Running is a lot about goal setting and achieving things you didn’t think were possible. As such, running can help develop a sense of self-efficacy and boost your self-confidence.

Is Accessible
Besides a good pair of running shoes, you need very little equipment to get started running. That said, having the right gear, especially to accommodate the Manchester climate, will keep you comfortable in different and unpredictable seasons.

Connect To Nature
Though treadmills are certainly viable training tools, if you choose to run outside, running gives you a chance to unplug from technology and screens and connect with nature. Whether you find a peaceful trail or a local park (link to park activity finder), getting outside while running is a sure way to soak up some vitamin D and fresh air.

Is Social
There are thousands of running groups and running clubs all over the country (and world) that enable new and veteran runners alike to connect and enjoy miles together. And we’re no different here in Manchester (link to club finder?). You may meet a whole new group and develop relationships that last a lifetime.


Personal preference around navigation, styling and functionality will determine which App is best for you. So, we thought we’d share a feature on Runners World 16 favourite apps covering everything from tracking mileage to strength workouts, meditation and lots more besides.

The debate over running on a treadmill vs. outside is not a new one. Running outdoors can improve stability by forcing you to navigate ever-changing terrain. But a treadmill forces you to sustain speed and performance levels that might otherwise lag outdoors.

Ultimately, there is no right or wrong answer to the debate over treadmill vs. outside running. Both methods have their pros and cons based on your individual training needs and goals and both can have their place in your running routine.

If the outdoors is for you, then we have plenty of green space, parks, running clubs and tracks that can accommodate, and if you prefer a treadmill then any of the gyms and leisure centres across the city will be able to meet your needs, with a variety of membership types to suit your finances too.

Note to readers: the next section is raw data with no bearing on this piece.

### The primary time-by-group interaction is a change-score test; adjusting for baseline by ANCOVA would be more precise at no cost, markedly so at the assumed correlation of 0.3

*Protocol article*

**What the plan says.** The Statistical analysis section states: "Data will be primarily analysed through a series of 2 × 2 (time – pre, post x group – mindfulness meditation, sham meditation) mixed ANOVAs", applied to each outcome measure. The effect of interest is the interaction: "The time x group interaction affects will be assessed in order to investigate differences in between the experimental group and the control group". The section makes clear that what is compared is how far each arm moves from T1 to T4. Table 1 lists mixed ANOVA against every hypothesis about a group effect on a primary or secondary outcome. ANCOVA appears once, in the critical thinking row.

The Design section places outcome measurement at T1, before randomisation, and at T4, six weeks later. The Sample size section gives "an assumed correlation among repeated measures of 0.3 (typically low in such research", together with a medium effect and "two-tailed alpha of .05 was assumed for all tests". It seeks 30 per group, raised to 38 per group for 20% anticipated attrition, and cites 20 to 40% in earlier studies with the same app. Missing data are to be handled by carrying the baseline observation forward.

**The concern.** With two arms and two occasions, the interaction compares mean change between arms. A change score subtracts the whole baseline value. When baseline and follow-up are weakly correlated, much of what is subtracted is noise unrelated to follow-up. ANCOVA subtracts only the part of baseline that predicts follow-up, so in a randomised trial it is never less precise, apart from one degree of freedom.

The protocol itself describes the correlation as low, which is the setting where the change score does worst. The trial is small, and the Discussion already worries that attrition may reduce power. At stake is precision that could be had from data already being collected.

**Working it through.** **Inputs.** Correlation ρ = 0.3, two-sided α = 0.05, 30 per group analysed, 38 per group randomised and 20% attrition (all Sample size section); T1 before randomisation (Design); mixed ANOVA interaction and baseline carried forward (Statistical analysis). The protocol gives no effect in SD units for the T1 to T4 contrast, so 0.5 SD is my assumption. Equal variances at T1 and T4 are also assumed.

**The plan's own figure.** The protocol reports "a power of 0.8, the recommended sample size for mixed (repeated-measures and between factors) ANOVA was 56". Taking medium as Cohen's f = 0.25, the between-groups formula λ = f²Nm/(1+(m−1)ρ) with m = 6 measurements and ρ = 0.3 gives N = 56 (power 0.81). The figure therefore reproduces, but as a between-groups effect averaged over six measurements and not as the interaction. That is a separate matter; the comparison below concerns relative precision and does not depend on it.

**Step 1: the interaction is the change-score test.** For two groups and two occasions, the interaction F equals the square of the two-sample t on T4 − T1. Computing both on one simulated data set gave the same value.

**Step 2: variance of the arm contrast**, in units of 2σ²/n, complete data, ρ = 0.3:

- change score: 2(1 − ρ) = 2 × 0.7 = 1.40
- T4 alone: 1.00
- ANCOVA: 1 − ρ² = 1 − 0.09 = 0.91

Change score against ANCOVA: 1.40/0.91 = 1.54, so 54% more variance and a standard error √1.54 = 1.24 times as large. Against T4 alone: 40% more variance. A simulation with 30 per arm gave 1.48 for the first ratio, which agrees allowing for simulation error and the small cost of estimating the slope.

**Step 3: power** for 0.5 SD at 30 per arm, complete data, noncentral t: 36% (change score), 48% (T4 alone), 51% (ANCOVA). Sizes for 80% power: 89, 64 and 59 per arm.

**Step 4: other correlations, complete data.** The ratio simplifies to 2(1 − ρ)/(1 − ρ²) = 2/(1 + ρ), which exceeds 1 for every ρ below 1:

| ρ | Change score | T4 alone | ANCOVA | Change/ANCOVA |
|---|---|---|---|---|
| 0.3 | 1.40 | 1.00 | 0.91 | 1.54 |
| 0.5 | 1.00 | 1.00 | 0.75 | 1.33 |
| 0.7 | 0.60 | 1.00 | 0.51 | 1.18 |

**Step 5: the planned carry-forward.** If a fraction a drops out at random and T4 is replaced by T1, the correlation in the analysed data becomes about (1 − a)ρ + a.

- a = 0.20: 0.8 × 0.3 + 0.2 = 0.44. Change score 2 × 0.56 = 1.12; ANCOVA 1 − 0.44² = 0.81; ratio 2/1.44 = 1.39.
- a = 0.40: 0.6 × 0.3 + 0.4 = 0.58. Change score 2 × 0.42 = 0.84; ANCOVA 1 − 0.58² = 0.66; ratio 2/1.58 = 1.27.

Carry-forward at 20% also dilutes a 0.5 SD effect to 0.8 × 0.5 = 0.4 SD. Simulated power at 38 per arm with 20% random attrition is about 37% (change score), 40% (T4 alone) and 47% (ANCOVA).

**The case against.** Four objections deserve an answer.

Top 5 tips for training:
1. Follow a training plan. There are lots online for all abilities and following a plan will make sure you don’t do too much or too little.
2. Vary the terrain. You want to do most of your training on roads but running on grass or trails will keep things interesting and tend to be more forgiving. Search our Activity Finder for your local parks and green space.
3. Run with a friend or a group. Not only do runs with other people often feel easier but you may pick up some more top tips.
4. Cross-train. You don’t need to only run to get better at running. Other sports, including cycling and swimming will help – as will going to the gym. Search our Activity Finder for your local gym or leisure centre.
5. Use training to practice what you’re going to use on the day. That includes the shoes you plan to wear, what to have for breakfast and what you might eat or drink during the race.
Top 5 tips for on the day:

1. Make your plans before the day! What are you going to have for breakfast? How are you going to get to the start? Where are your family going to watch on the course?
2. Don’t try anything new on race day. Now isn’t the time to try out a new gel or breakfast cereal.
3. Try not to set off too fast. It’s so easy to get caught in the excitement but you might pay for it later.
4. Trust your training. You’ve done the hard work, trust that it will pay off.
5. Enjoy it! The race is the reward for all of your training!